Bees are now officially an American endangered species for the first time
We’ve known for years that bee populations are in severe decline, and that’s seriously bad news for human populations. Around a third of the world’s food production relies on bee pollination, and while humans would probably find a way to muddle on, it would certainly make things much harder – especially when we’ve got quite enough environmental problems on our plates dealing with the impacts of climate change.
But just to focus the mind somewhat, not only do bees contribute more to UK GDP than the royal family, but this graphic from Whole Foods illustrates the scale of the problem, should our bee-friends choose to down tools:
Despite various changes to track and assist bee populations, we still don’t know exactly why they’re in trouble: parasites, climate change, pollution and pesticides have all been considered, but whatever it is, the numbers are definitely dropping. And now seven varieties of yellow-faced bee have declined so dramatically that for the first time they’re on the United States endangered species list.
Seven species of bee native to Hawaii have made the list compiled by the US Fish and Wildlife Service. This new protection will “allow authorities to implement recovery programmes, access funding and limit their harm from outside sources,” Gregory Koob from the US Fish and Wildlife Service told the Associated Press.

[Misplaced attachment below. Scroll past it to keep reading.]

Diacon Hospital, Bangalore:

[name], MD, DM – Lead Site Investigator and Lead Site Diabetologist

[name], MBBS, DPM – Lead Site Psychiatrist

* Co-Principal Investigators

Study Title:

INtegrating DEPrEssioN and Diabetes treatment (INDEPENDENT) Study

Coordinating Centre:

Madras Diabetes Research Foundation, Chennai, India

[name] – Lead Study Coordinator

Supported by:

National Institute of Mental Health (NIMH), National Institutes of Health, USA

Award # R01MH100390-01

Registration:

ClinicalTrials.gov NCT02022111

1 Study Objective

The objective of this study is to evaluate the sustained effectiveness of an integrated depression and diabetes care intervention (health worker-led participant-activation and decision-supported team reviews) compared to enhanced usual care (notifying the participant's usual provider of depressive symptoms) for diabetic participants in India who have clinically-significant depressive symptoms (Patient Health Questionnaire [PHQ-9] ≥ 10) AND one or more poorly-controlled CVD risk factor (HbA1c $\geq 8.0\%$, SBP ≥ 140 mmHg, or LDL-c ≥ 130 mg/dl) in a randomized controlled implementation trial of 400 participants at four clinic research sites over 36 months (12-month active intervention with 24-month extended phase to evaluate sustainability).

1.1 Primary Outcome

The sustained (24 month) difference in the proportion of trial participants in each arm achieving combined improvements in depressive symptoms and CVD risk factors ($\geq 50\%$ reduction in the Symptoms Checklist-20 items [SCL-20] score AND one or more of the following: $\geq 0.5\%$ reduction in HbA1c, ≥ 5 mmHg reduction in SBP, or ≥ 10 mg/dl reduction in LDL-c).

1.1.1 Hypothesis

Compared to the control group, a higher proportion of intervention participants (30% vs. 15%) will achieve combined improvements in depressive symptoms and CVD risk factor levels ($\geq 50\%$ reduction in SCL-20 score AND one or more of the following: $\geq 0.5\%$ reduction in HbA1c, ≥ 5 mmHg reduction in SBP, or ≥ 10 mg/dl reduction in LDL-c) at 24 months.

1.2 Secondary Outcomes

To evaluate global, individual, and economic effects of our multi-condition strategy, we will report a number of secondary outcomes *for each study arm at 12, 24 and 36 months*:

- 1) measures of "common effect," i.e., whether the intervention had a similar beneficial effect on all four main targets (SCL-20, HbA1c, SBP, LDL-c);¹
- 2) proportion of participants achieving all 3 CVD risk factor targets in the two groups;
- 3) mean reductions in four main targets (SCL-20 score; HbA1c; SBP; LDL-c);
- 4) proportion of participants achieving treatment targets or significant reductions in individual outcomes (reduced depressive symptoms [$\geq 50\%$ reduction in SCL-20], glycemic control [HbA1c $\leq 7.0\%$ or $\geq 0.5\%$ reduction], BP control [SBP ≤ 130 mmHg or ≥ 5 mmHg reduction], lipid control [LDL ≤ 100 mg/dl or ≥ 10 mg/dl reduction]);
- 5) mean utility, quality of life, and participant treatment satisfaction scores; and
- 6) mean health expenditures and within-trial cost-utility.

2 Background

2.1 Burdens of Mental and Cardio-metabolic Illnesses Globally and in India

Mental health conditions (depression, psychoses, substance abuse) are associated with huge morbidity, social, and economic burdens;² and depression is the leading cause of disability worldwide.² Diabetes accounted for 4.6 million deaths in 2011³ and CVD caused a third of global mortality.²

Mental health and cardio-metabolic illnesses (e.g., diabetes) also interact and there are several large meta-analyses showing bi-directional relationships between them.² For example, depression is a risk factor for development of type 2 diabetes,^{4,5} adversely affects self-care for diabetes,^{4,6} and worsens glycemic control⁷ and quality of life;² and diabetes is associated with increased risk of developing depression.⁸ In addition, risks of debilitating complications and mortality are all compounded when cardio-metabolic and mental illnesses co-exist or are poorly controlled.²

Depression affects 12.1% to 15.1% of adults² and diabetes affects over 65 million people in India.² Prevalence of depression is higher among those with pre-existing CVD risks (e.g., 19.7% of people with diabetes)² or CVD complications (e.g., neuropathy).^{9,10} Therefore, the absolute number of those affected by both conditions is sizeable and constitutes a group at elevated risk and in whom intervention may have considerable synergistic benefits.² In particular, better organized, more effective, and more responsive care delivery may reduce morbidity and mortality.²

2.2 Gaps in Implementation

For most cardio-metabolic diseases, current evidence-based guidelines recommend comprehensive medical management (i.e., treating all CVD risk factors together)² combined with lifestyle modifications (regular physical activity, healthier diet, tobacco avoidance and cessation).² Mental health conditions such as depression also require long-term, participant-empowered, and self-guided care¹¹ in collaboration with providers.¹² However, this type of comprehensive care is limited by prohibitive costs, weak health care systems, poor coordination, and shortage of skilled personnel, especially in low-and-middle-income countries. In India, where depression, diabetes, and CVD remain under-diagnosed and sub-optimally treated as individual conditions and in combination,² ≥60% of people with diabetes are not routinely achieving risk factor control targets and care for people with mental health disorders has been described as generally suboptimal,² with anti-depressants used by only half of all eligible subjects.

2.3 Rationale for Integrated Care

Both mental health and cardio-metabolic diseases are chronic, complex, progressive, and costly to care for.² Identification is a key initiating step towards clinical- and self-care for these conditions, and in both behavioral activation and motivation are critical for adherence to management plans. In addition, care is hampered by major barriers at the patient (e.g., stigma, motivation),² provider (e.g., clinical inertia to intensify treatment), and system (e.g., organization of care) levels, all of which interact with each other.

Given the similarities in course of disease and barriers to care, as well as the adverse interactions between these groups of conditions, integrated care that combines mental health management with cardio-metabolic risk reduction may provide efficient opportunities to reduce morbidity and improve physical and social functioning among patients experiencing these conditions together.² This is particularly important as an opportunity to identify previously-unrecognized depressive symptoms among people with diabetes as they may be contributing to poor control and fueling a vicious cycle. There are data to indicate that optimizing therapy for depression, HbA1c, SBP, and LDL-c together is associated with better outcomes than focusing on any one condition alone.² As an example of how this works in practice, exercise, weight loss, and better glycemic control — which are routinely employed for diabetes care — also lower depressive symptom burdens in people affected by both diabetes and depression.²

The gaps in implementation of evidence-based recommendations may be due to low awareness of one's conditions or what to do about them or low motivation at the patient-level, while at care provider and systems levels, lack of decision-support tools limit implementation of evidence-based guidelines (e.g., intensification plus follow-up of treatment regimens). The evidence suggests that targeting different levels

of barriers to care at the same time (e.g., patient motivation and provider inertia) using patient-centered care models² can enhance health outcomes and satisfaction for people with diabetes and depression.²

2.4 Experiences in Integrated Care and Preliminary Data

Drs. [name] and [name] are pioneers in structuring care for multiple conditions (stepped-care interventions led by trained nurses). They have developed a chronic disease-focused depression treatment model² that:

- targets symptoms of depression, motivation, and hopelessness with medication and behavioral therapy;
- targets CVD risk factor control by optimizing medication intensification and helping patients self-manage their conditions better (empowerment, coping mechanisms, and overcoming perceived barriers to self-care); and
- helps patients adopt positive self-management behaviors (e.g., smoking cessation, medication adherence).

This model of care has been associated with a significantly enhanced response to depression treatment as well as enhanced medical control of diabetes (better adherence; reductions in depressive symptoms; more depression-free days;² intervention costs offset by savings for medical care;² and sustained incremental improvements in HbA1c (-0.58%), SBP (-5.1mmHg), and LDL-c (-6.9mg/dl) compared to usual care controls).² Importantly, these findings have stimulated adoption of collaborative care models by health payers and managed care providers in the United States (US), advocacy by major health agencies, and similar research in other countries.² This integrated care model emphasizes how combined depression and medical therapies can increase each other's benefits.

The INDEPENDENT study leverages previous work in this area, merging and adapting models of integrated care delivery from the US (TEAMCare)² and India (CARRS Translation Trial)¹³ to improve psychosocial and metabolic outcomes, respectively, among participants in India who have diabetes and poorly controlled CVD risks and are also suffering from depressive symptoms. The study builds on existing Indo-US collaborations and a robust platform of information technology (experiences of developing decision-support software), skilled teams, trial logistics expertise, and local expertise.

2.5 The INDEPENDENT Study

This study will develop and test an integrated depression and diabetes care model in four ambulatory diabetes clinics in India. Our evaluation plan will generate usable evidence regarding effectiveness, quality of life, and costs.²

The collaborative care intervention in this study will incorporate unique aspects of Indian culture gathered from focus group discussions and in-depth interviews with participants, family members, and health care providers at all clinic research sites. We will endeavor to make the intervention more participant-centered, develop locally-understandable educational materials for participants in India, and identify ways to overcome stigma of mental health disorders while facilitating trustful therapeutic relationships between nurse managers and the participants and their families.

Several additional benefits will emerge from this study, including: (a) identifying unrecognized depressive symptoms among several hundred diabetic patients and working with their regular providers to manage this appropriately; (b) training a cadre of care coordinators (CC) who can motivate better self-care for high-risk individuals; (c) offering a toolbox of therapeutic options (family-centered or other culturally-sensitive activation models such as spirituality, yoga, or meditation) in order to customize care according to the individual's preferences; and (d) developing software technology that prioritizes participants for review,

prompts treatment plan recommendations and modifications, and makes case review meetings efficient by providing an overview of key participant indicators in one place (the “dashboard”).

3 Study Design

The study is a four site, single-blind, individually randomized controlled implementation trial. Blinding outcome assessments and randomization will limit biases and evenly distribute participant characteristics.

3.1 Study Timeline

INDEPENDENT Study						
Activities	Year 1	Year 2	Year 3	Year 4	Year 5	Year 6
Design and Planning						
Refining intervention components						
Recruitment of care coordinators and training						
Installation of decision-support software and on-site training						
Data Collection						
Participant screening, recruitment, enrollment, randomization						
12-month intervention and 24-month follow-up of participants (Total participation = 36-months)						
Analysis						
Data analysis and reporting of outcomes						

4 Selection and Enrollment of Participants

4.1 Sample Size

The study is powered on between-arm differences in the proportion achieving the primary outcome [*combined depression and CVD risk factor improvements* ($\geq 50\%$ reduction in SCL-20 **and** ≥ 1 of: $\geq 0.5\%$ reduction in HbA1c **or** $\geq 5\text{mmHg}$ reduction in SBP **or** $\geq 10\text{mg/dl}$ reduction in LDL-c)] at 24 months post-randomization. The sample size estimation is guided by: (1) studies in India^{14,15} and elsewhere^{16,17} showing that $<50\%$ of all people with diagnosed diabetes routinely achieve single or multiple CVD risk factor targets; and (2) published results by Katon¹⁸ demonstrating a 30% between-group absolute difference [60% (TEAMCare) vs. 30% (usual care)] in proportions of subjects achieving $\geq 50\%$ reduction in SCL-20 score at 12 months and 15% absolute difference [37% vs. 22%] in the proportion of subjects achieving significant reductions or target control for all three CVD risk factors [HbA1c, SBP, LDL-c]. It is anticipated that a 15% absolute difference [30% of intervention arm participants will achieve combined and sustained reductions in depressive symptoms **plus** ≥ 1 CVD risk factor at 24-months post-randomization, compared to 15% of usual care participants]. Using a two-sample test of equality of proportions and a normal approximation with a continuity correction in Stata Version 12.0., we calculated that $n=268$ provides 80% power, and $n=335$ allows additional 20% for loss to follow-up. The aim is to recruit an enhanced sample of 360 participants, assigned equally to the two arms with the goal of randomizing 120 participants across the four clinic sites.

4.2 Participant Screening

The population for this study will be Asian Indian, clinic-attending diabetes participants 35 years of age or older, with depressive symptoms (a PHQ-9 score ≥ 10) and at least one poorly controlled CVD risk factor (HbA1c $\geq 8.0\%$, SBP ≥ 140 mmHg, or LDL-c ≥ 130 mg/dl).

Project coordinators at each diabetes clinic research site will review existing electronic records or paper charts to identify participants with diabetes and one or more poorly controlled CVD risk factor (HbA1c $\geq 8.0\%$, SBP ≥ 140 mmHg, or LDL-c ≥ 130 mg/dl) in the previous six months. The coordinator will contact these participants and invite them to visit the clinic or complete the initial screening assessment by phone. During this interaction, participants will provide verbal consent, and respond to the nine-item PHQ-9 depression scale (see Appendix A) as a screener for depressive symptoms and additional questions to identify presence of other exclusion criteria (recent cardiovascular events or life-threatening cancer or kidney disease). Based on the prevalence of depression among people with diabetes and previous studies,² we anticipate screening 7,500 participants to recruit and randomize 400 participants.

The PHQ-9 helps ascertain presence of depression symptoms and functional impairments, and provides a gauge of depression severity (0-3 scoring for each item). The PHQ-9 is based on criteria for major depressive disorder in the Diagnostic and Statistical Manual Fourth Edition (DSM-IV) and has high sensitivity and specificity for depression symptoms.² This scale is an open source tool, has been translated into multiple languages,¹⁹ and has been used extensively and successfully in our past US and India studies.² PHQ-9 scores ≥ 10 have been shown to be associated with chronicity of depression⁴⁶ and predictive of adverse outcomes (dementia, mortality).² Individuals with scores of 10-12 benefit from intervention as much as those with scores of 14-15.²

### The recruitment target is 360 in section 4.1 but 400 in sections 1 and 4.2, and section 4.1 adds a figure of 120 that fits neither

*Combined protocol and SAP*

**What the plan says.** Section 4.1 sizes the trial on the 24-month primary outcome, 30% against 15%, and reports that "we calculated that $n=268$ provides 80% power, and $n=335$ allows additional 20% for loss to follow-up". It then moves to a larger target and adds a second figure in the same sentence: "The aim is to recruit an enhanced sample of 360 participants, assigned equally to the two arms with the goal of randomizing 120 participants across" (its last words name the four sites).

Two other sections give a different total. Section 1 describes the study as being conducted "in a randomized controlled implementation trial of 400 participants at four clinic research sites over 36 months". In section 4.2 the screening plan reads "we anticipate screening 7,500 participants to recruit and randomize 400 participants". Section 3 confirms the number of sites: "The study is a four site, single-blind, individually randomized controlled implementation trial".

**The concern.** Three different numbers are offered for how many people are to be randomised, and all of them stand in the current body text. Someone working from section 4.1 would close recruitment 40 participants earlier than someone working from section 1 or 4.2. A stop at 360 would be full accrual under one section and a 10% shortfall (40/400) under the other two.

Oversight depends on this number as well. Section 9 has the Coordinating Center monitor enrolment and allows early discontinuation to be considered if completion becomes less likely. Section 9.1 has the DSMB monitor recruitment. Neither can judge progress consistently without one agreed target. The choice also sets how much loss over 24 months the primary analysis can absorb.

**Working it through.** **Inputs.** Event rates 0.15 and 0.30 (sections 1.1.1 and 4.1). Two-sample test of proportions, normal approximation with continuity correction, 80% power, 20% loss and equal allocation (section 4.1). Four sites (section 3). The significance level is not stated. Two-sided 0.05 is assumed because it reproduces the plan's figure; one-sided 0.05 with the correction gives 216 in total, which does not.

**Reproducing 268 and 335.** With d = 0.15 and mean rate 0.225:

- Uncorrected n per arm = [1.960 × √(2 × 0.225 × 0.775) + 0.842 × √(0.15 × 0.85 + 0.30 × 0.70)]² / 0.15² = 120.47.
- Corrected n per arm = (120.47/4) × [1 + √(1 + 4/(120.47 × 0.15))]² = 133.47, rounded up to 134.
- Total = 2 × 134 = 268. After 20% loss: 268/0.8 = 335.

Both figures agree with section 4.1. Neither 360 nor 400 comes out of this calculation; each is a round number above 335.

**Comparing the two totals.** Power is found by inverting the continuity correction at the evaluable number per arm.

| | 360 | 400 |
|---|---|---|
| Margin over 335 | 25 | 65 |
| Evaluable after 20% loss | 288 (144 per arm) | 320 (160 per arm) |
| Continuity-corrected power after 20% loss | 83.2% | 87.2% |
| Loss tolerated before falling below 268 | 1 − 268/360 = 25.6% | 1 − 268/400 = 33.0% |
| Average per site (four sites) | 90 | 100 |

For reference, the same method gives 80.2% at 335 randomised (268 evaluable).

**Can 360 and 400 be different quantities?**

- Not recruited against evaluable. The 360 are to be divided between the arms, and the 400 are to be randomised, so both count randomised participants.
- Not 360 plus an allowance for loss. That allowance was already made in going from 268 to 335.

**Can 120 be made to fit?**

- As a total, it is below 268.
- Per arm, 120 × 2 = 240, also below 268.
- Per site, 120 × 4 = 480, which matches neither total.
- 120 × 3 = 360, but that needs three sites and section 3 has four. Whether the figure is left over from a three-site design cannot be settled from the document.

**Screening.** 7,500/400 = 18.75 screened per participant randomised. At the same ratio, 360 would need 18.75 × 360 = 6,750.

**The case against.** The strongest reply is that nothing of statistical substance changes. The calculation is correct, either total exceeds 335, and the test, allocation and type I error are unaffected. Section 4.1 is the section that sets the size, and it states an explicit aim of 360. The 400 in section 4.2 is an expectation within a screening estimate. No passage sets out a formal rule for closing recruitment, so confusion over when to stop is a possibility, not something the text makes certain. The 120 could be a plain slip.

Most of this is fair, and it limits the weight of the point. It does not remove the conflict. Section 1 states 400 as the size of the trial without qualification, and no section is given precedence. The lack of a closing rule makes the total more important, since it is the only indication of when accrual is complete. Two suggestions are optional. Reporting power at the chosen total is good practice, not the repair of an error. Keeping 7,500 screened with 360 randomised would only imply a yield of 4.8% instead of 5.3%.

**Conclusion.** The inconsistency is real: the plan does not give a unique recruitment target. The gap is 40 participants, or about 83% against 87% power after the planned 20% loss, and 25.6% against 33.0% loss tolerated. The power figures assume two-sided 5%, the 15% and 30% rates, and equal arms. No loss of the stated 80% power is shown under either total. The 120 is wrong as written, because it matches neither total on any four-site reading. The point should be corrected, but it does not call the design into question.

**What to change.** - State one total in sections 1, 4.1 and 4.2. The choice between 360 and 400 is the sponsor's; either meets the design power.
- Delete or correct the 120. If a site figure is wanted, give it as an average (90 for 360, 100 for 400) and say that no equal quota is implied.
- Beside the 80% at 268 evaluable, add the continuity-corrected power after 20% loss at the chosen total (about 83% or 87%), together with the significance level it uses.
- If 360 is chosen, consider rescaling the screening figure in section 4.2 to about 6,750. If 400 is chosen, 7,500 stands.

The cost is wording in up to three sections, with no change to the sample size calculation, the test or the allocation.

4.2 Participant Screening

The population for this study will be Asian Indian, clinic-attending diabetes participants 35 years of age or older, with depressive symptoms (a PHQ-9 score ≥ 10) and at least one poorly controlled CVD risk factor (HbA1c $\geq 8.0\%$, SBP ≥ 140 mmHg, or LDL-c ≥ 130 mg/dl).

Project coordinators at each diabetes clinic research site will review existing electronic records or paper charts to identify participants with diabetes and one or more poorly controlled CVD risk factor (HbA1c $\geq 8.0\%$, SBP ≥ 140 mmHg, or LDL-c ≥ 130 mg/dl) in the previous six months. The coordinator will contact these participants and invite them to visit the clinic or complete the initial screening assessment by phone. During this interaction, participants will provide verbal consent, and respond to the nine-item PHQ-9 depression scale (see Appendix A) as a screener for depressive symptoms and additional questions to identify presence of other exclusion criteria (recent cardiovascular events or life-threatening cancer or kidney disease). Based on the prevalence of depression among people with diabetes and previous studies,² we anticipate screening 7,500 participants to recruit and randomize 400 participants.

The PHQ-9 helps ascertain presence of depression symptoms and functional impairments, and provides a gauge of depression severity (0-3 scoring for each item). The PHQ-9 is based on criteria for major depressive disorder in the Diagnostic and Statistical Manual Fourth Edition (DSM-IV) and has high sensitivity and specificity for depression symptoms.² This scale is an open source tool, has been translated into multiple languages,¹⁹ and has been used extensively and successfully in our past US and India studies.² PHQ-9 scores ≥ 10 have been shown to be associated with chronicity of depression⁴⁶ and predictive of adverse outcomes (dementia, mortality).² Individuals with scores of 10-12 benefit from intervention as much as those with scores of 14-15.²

While it’s not clear what is impacting bees so dramatically on a global basis, Sarina Jepson, director of endangered species and aquatic programs for the Xerces Society, has a long list of Hawaiian threats, including “feral pigs, invasive ants, loss of native habitat due to invasive plants, fire, as well as development, especially in some [of] the coastal areas.”
Varieties of yellow-faced bees can be found elsewhere in the world, but these ones are indigenous to Hawaii and are responsible for the pollination of certain plant species that are native to the islands. Apparently, the government is considering adding the rusty-patched bumble bee to the protection list too – and that species is found across the United States.
Alongside the bees, other struggling Hawaiian species made the cut, including the anchialine pool shrimp, the band-rumped storm petrel and the orangeblack damselfly.
Image: USFWS used under Creative Commons
Disclaimer: Some pages on this site may include an affiliate link. This does not effect our editorial in any way.